Why haven't you read Brandon Sanderson's fantastic young adult book Skyward yet?
Updated: Oct 28, 2022
This question I asked myself so many times.
But I live under a rock and had only heard of Brandon Sanderson earlier this year since his EPIC $41.7 million Kickstarter.
Luckily, I wasn't as late to the game as I'd thought. "Skyward", the first book in the sci-fi series The Skyward, was only released in November 2018. (It's not like Lord of the Rings - which I also haven't read yet! Lol.)
I already had high expectations from this book being that everyone I knew who had already read it was raving about it, as well as I had just recently read and LOVED three of Sanderson's more obscure work.
But I am pleased to say, despite my high expectations, Mr. Sanderson did not disappoint.
Skyward: Claim the Stars by Brandon Sanderson
Spensa's world has been under attack for hundreds of years. An alien race called the Krell leads onslaught after onslaught from the sky in a never-ending campaign to destroy humankind. Humanity's only defense is to take to their ships and fight the enemy in the skies. Pilots have become the heroes of what's left of the human race.
Spensa has always dreamed of being one of them; of soaring above Earth and proving her bravery. But her fate is intertwined with her father's - a pilot who was killed years ago when he abruptly deserted his team, placing Spensa's chances of attending flight school somewhere between slim and none.
No one will let Spensa forget what her father did, but she is still determined to fly. And the Krell just made that a possibility. They've doubled their fleet, making Spensa's world twice as dangerous . . . but their desperation to survive might just take her skyward . . .
(Gotta say it really bums me out when anything starts with a death - looking at you, Pixar lol, but that's my personal preference and the event certainly drives the rest of the story. 😅)
The first thing I'd like to commend is the author's impressive grasp of a teenage girl's point of view. In the past, when I've read women as written by men, it never fails to make me cringe. But somehow, Sanderson (and his editors, I suppose) have captured the essence of a headstrong, rebellious, strong-willed teenager in Spensa. I immediately empathized with her character's struggles and the authenticity of her personality. Even the romantic aspects of her relationships are very well depicted.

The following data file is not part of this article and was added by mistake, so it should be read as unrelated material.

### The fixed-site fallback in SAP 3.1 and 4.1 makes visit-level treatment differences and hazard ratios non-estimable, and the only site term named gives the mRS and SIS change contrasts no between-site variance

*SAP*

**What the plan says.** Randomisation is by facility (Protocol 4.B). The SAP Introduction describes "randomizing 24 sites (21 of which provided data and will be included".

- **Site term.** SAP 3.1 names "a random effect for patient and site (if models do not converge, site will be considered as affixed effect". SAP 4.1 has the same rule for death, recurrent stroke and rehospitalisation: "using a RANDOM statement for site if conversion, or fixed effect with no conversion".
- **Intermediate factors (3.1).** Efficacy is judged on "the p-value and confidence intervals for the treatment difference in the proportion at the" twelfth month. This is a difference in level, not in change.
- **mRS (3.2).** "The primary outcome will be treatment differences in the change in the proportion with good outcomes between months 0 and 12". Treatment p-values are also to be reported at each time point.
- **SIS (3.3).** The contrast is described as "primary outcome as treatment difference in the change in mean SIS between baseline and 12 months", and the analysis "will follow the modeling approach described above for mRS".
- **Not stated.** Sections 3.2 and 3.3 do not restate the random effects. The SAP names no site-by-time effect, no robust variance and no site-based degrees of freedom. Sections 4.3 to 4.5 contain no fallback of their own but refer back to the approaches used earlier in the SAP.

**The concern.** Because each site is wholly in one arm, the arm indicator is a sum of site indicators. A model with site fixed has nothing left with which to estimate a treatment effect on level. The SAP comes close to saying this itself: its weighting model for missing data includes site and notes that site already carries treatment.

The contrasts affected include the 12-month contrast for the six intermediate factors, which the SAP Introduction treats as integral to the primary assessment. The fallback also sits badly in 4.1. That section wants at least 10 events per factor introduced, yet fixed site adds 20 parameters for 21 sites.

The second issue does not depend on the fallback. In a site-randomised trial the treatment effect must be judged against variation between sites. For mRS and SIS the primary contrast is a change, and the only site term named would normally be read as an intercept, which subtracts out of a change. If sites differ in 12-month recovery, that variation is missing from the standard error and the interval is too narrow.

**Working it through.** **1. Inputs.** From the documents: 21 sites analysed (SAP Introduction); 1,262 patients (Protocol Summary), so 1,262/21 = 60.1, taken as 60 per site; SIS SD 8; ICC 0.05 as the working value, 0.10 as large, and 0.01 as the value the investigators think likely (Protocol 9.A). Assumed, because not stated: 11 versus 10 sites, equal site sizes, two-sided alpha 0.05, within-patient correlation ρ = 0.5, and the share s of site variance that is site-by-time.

So there's no romance in this book, though there is a hint of enemies-to-lovers, which may develop in further books. But I'm always the type to find anything even remotely swoony where there's possibly nothing at all. (Lol.) Having said that, there are some fantastic "enemies-to-allies" and "found family" tropes in this book. The outcast girl that's out to avenge her father's name.
I already knew this but Sanderson's writing style always sucks me in right from the start. It's fast-paced and very easy to read (my favorites!) The plot flows well and the world-building is excellent. Even the pages of diagrams, maps, and aircraft schematics get you in the mood to visualize this amazing world that the author has created.
Side note: the action and realism of the aircraft maneuvers are so authentic, even I felt dizzy with the G-forces that the author describes. You are definitely right there where the action is.
I absolutely love the humor in the book and I enjoyed the colorful characters introduced in the story, especially Doomslug and the snarky AI spaceship M-bot. In particular, it was truly fascinating to watch the relationship between Spensa and M-bot evolve, highlighting that we make our own choices in life. Every character's back story is intriguing and you really understand their reasons for being why they are.
Cowardice is a major theme in the book and exploring the contrast between bravery and cowardice. Are they the same? Maybe. There's also the theme of having the determination to fight for your dreams, against the odds, against people you hate, against people you trust, and even against yourself.
The end of the book leaves fantastic questions that you will definitely be eager to get into with the next books of the series.
The latter third of the book is so exciting, I could barely put the book down!
I almost don't even mind the sudden POV switches (read: trad books get away with anything haha) and the minor technical inaccuracies in the aerodynamics/orbital mechanics.
This is a fully AWESOME, thrilling, compelling, well-written sci-fi action adventure that will keep you turning those pages. Definitely recommended for sci-fi (or any genre book!) readers of all ages.
"Skyward" is Book 1 of a 3-book completed series.
So to finish: Why haven't you read Brandon Sanderson's fantastic young adult sci-fi book Skyward yet?
Or have you? 🥰📖 Let us know in the comments! Happy reading!
This article was written by S. R. Breaker.
S. R. Breaker is a USA Today Bestselling Author of non-stop action adventure, offbeat YA/NA fantasy romance books. She lives in New Zealand with her husband and two kids. Suburban mum by day and author by night, she loves to live vicariously through her characters. They don’t have to vacuum all day long and are almost always guaranteed to survive any fantastical or thrilling incidents, no matter how treacherous she writes them. Visit her epic worlds in books.